Lieta Marziali: Initiation 2017 – Part 1: Lifting the veil. AIR Programme, Athens, 11-18 September 2017

The insightful text by Lieta Marziali on her Athens Artist Residency in September 2017 will be published in Findings, the magazine of UK based Association for Contemporary Jewellery, in a few days. Enjoy the privilege to read it first and meet Lieta Marziali at Stand 93 – INITIATION 2017/SIERAAD International Art Fair Amsterdam, 9-12 November 2017!

Lieta Marziali writes:

It was only four days before the deadline that I spotted the call for artists advertised by Loukia Richards and Christoph Ziegler of ZLR Betriebsimperium for the Initiation 2017 project, an artist in residence programme culminating in a group show at this year’s edition of the SIERAAD Art Jewellery Fair in Amsterdam. It promised accommodation and a week’s curated visit to Athens, tailored both the the group project but also to the individual research interests of participants, and a shared stand at the prestigious art jewellery fair, including construction and curation, and all publicity, leaving participants to devote all their energies to the production of a new body of work.

When I approached Loukia with further questions, I was immediately impressed not only with the generosity of information but also the rigorous management of the whole operation and deep understanding of the dynamics and logistics of high-calibre international art fairs. At the risk of blowing my own trumpet, my tendency is always towards extra planning, so it was reassuring to observe meticulous work by an organisation at such early stages of communication.

But what attracted me most to the project was the personal development aspect. As an artist, this is what drives my practice. I constantly ask myself why I should do something: what it is that draws me to a project? Why is it important for me? And in this case it was the recognition that this would not be just a research trip but an educational experience in the more philosophical and experiential sense of the word. And, as I expected, this was no ordinary AIR opportunity.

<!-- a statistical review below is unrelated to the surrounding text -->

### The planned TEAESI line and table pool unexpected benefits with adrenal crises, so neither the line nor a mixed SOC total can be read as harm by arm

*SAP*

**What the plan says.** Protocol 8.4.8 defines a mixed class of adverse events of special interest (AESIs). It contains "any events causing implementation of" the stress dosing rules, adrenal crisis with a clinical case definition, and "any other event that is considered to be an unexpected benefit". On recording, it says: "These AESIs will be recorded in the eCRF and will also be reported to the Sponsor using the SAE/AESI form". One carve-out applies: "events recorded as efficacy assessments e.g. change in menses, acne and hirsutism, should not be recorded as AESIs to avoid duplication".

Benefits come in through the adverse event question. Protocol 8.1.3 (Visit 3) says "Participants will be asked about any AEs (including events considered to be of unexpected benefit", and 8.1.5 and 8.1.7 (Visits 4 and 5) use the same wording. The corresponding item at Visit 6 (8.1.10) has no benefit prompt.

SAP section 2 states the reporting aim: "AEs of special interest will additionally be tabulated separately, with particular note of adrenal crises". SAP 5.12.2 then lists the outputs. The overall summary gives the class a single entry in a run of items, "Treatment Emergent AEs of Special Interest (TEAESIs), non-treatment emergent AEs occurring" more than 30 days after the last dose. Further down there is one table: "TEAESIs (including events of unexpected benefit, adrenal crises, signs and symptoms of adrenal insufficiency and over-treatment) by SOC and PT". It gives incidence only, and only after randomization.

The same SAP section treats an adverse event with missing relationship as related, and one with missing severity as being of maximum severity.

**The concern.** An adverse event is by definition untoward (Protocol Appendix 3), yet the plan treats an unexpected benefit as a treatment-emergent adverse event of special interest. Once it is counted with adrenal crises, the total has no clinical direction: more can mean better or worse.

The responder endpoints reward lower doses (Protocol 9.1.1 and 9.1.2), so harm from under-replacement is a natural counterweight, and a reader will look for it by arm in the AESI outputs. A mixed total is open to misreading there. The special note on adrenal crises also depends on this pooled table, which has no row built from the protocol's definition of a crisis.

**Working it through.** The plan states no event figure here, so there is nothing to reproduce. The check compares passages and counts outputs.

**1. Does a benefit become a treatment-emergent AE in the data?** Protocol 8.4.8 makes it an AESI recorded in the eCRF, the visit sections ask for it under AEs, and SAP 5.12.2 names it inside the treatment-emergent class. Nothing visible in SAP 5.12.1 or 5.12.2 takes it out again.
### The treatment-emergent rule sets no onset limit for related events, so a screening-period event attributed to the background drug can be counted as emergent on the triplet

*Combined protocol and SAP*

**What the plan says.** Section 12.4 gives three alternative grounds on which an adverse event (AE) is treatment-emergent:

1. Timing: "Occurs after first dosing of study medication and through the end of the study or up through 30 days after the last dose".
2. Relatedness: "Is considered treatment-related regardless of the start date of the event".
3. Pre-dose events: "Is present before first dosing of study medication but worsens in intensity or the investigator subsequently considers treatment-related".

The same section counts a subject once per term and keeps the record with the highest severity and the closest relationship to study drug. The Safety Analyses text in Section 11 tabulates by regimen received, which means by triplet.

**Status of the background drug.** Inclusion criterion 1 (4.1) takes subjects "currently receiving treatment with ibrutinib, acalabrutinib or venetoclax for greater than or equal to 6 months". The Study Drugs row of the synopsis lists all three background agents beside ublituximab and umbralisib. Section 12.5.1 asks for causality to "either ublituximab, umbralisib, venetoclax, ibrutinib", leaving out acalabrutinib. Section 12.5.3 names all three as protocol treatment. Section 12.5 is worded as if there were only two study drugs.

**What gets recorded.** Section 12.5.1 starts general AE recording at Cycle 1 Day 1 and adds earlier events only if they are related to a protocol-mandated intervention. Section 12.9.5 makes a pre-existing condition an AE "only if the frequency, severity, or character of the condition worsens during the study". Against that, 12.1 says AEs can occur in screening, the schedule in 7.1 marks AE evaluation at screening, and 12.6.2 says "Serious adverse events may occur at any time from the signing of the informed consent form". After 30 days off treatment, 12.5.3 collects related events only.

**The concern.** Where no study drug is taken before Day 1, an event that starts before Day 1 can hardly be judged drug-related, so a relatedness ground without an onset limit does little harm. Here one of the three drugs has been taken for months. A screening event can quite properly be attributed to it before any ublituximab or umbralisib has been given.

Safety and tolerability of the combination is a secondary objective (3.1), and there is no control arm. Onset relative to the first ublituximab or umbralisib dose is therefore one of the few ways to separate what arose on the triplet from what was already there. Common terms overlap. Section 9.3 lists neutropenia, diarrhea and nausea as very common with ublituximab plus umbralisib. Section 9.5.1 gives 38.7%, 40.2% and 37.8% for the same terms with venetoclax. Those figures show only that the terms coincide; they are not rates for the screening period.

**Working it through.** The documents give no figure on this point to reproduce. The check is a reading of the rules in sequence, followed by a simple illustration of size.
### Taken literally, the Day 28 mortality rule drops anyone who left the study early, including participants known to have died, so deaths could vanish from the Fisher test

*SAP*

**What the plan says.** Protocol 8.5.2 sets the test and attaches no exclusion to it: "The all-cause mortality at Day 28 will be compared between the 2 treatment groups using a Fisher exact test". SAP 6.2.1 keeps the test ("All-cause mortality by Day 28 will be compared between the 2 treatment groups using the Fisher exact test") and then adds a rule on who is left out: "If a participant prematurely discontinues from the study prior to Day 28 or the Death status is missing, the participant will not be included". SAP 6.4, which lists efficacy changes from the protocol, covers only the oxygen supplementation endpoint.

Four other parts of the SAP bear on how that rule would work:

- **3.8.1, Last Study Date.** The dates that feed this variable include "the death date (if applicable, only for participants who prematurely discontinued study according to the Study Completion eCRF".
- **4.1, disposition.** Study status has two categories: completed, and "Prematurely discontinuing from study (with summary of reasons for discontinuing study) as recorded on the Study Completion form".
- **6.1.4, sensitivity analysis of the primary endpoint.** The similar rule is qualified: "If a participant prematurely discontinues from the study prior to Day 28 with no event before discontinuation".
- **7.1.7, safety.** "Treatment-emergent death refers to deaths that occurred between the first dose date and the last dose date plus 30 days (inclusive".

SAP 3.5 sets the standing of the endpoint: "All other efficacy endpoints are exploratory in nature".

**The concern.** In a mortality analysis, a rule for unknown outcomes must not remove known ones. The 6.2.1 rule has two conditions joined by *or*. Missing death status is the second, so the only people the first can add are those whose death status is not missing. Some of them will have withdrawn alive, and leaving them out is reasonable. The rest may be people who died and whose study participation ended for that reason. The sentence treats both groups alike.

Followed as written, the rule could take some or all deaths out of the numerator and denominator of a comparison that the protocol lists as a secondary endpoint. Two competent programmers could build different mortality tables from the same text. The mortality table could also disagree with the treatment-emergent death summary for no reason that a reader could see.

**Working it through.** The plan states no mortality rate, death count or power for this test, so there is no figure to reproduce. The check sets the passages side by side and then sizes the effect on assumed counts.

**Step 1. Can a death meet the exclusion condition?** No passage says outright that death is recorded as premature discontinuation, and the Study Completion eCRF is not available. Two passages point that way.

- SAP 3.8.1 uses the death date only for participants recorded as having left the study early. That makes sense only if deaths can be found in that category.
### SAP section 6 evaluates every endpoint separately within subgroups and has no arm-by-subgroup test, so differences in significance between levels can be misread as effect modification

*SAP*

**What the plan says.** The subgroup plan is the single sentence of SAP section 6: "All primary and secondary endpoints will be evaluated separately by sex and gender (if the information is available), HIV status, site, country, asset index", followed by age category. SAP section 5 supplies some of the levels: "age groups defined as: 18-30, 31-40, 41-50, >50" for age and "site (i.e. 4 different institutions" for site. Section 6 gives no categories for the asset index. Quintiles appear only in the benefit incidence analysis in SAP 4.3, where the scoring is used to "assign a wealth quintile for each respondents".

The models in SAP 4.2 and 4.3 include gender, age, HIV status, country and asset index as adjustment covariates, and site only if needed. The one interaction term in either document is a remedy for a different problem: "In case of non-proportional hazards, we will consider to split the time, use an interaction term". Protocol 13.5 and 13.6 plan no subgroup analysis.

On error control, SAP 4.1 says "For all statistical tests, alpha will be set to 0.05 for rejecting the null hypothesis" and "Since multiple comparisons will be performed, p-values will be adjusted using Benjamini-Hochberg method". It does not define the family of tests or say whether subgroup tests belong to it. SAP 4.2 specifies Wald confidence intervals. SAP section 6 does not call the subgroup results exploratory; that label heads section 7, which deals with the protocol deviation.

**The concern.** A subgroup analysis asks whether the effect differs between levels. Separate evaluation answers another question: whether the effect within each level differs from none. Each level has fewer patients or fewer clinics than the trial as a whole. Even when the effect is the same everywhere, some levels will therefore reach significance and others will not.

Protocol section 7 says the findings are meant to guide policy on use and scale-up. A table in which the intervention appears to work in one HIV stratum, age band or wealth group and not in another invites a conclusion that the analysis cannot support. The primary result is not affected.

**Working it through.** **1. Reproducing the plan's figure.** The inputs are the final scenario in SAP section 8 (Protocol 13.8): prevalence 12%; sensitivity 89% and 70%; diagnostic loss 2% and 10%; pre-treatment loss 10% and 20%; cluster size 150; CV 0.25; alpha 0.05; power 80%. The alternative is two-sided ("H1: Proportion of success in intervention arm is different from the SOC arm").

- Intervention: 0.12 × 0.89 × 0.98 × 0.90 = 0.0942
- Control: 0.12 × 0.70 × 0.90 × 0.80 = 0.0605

The project was developed with the purpose of initiating the participants in all aspects of Greek culture. For some of us who had done a certain amount of classical studies, this made us dig in our memory banks for ideas of democracy, philosophical debate and a good dose of Olympian mythology. But how many of us had actually had the chance to examine how all these fitted together in what was a way of thinking and living in the Greek world? Also, what about modern Greek culture? I was the first to be quickly confronted with my knowledge gap between antiquity and contemporary accounts of the ongoing financial crisis.

The Initiation project was conceived exactly as a means to open up Greece and its culture to the eyes of the world. And this means highlighting the continuity from antiquity through to contemporary time of a Greek culture where religion, politics and economics are not isolated elements but part of a wider philosophy of life that governs all aspects of participating in society. It is only by understanding the continued contemporary relevance of the classical elements that one can grasp Greek culture in all its facets and the teachings it can bring to the modern world. The proposition is that one cannot begin to understand one element of Greek society without taking into account how it fits not only into its wider cultural but also temporal contexts.